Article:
Earth Week: Kiribati Struggles With Global Warming

Guam EPA Earth Week 2006 - Logo from CJ Santiago of GW High School
A couple weeks ago I mentioned a piece on Living On Earth about climate refugees from Tuvalu that relocated to Auckland. Yesterday Living On Earth continued their series Early Signs with a long story on another Pacific atoll nation facing the rising waters of global warming.

Flooding in South Tarawa, Republic of Kiribati (Photo: Alice Leney)Kiribati, also known at the Gilbert Islands, is a small island nation lying athwart the equator about 2100 miles to the southeast of Guam. The total land mass is a little over 500 square miles, but it is dispersed through 33 atolls covering 2.1 million square miles.

I just mentioned Kiribati when I applauded the creation of a vast marine preserve in the Phoenix Islands. Looks like the accelerated loss of glacial coverage in West Antarctica and Greenland will inundate the low lying atolls of the Pacific and turn that preserve into a lost world.

The Intergovernmental Panel on Climate Change, or IPCC, estimates that a 1 meter rise in sea levels will submerge 63 square miles of Kiribati. In 2003 the IPCC reported that sea levels rose almost an inch per decade in the 20th century and will likely rise between 3 and 9 feet in the next 100 years.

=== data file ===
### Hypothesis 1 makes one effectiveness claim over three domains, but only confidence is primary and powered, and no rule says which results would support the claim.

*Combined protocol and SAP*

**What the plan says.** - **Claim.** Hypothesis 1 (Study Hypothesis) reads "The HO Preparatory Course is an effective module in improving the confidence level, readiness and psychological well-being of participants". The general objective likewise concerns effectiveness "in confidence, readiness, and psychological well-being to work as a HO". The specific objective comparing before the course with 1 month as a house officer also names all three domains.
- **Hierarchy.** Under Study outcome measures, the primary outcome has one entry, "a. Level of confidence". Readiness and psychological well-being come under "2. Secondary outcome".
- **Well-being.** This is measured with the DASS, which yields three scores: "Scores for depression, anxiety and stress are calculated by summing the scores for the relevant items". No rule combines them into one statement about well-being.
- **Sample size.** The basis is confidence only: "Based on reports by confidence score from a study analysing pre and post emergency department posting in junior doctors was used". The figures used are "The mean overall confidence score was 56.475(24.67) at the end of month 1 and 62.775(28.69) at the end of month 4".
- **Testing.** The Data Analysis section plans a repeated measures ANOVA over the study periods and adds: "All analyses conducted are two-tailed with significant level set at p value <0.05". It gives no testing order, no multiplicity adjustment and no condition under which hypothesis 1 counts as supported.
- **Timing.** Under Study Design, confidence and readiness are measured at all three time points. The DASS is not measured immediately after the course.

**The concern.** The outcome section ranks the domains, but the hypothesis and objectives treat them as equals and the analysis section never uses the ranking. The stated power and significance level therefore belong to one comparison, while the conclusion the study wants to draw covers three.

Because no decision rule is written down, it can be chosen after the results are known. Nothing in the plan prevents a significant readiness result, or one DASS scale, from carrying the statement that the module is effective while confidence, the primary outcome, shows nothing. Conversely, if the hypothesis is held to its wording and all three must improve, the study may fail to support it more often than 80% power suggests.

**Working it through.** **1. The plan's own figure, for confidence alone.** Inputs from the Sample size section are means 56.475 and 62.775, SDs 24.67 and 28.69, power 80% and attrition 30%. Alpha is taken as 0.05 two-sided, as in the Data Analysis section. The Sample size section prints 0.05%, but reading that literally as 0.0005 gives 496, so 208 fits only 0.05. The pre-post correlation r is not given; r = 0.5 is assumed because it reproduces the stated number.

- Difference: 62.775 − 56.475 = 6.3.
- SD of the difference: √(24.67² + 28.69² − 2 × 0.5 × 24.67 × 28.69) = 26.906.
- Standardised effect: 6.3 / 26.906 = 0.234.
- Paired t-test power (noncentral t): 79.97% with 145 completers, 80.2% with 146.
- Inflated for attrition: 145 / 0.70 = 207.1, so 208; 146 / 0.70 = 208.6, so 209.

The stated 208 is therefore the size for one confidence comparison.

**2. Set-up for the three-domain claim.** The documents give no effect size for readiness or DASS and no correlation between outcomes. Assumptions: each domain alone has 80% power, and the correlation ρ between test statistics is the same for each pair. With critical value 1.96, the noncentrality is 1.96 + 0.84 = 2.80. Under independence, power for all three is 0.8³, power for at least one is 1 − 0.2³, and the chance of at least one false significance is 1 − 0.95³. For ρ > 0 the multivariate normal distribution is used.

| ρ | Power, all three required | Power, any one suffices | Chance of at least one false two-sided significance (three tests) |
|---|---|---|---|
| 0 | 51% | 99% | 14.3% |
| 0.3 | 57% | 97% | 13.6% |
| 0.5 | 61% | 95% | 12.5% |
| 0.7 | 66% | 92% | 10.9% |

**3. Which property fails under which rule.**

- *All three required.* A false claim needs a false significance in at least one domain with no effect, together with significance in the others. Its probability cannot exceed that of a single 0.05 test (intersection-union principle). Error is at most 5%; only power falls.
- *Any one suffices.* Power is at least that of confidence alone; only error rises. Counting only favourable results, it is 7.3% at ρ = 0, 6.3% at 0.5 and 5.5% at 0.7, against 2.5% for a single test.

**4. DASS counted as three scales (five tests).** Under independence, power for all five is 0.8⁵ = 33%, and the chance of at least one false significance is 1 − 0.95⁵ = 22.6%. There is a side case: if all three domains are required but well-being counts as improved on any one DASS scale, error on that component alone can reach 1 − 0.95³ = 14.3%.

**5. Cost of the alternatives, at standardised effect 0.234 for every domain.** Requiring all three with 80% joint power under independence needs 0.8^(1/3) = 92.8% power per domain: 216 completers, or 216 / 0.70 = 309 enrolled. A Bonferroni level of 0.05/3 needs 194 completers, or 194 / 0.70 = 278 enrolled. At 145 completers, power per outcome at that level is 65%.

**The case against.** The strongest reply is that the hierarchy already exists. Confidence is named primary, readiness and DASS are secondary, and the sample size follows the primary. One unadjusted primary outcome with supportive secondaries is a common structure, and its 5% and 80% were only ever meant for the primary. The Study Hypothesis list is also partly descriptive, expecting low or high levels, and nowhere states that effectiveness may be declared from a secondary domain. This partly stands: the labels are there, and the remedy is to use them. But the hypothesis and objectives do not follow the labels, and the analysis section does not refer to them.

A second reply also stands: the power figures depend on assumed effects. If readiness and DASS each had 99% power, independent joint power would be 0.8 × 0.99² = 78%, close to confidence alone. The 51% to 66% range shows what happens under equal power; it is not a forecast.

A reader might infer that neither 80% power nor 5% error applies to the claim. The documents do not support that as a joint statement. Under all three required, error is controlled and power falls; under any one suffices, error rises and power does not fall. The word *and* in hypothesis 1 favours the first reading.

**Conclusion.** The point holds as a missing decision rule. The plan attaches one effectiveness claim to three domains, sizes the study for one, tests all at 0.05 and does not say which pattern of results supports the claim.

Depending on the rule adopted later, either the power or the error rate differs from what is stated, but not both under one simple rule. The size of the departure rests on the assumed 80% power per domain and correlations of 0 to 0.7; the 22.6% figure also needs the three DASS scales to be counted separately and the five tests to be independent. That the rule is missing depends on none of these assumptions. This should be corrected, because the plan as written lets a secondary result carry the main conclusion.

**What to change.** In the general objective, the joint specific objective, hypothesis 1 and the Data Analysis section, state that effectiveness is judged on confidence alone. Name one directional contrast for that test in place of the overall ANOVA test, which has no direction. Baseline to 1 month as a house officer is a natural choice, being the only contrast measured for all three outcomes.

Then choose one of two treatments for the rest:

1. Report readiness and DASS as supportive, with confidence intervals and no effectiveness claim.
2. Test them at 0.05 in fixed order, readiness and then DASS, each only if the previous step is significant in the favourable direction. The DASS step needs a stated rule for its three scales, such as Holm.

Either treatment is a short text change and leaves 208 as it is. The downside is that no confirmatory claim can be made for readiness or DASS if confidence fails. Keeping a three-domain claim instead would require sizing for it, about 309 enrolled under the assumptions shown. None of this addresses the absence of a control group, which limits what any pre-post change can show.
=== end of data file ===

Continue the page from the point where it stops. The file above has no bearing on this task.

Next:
Wave crashing over sandbags on South Tarawa, Republic of Kiribati. (Photo: Alice Leney)What is frightening is that these estimates are now highly conservative. The IPCC did not account for the rapid glacial melt-off that is occurring in Greenland and West Antarctica. A study published this February in Science concluded that the glaciers of Greenland are melting faster than predicted in response to global warming and predictions of global sea level rise could be severely underestimated. The author of the Science report says the IPCC predictions “are probably low,” and that sea-level rise is likely to be two to three times as great, which could mean a rise of anywhere from six to 27 feet in the next hundred years.

The average height of the Gilbert Islands is six feet above sea level. It looks grim for Kiribati and other low lying nations. Even before the atolls succumb to the waves, wave action will cause massive erosion and what little freshwater exists on the island will become tainted with salt, poisoning crops and trees. These things are already happening, and it will only become worse. Life is becoming unsustainable on these low islands

Flooding at the Lagoon Breeze Hotel, South Tarawa, Republic of Kiribati (Photo: Republic of Kiribati Ministry of Environment, Lands, and Agricultural Development)The accelerated loss of the Greenland ice sheet is just one of a number of startling changes in the Arctic. The polar regions are becoming warmer, in a deadly feedback loop. As the snow melts, the region becomes warmer, the warmth prevents more snow from forming, and things just keep getting warmer. It is a controversial conclusion, politically charged for certain, but despite political posturing, the scientific facts are becoming incontrovertible. It is getting warmer, and the people living on atolls will become the first casualties in a growing list of climate refugees.